REVIEW: Licence to Kill (1989)

movies_james_bond_poster_gallery_18James Bond (Timothy Dalton) goes rogue after his best friend CIA Agent Felix Leiter (David Hedison) is tortured by drug baron Franz Sanchez (Robert Davi).

Licence to Kill is a lot different to previous Bond films and Bond’s mission is one of vengeance and while Sanchez is obviously a bad guy because he’s a drug baron, he doesn’t have a “take over the world” plan like many Bond villains do. Having Sanchez being such a realistic bad guy makes him more threatening, he surrounds himself with violent and greedy men (including a very young Benicio Del Toro) and is incredibly intimidating.

Much like The Living Daylights (1987), Licence to Kill is quite a dark film and it’s also surprisingly violent and bloody for a Bond film. People get eaten by sharks, a guy’s head explodes and someone gets sucked into a metal machine of death.

The Bond girls in Licence to Kill are both pretty great. Pam Bouvier (Carey Lowell) is a CIA informer and former army pilot that doesn’t really need Bond’s help when a fight starts. She’s resourceful and while she falls for Bond’s charms (of course) she saves him a couple of times and helps him in his quest to take down Sanchez. Lupe Lamora (Talisa Soto) is Sanchez’s woman, someone that he sees more as a possession than a person. Lupe is understandably scared of Sanchez but still manages to help Bond out. I liked how Lupe and Pam were really different women who both may have fallen for Bond (of course) but were also strong and resourceful in different ways.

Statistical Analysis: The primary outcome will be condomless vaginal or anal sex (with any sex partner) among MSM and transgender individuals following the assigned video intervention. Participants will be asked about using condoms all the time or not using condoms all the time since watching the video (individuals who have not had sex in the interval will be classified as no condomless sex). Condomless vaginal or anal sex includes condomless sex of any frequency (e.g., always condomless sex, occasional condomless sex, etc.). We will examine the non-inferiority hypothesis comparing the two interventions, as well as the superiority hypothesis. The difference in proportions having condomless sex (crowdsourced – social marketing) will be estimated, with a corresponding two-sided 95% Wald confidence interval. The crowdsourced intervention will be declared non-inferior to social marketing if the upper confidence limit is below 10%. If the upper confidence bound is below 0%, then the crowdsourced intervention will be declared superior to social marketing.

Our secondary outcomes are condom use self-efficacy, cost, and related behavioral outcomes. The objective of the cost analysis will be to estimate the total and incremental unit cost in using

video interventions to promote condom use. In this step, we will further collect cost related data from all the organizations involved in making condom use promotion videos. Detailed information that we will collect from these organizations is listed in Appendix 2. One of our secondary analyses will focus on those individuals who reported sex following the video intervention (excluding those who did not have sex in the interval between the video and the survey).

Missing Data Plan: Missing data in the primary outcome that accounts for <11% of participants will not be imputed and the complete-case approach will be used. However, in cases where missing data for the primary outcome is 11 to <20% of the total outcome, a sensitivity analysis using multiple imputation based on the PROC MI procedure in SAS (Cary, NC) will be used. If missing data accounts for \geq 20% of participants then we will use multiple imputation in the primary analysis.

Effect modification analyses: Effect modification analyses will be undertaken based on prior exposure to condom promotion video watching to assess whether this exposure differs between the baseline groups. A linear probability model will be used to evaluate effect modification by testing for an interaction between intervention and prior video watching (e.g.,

Q (Desmond Llewelyn) has a much bigger role in this film compared to his previous outings. He even joins Bond on his investigation and it’s a delight every moment he’s on screen. I loved how Q and Bond’s relationship in Licence to Kill – Dalton and Llewelyn had great chemistry.

Licence to Kill is action-packed, has a ridiculous finale with trucks that’s also pretty great, and has some great characters. 5/5.

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3 comments

    1. I’d not seen the Dalton-Bond films before but I love them both so much. They are now up there with my favourite Bond films and The Living Daylights might even get a place in my Top Ten Favourite Films in general.

      I think the Dalton films are so tonally different to the Roger Moore ones that they stand out for me. The plots are solid, the action is well put together and the Bond Girls are actually quite “strong female characters” which is a stark change to some previous Bond Girls.

      I really do recommend Dalton’s outings as Bond.

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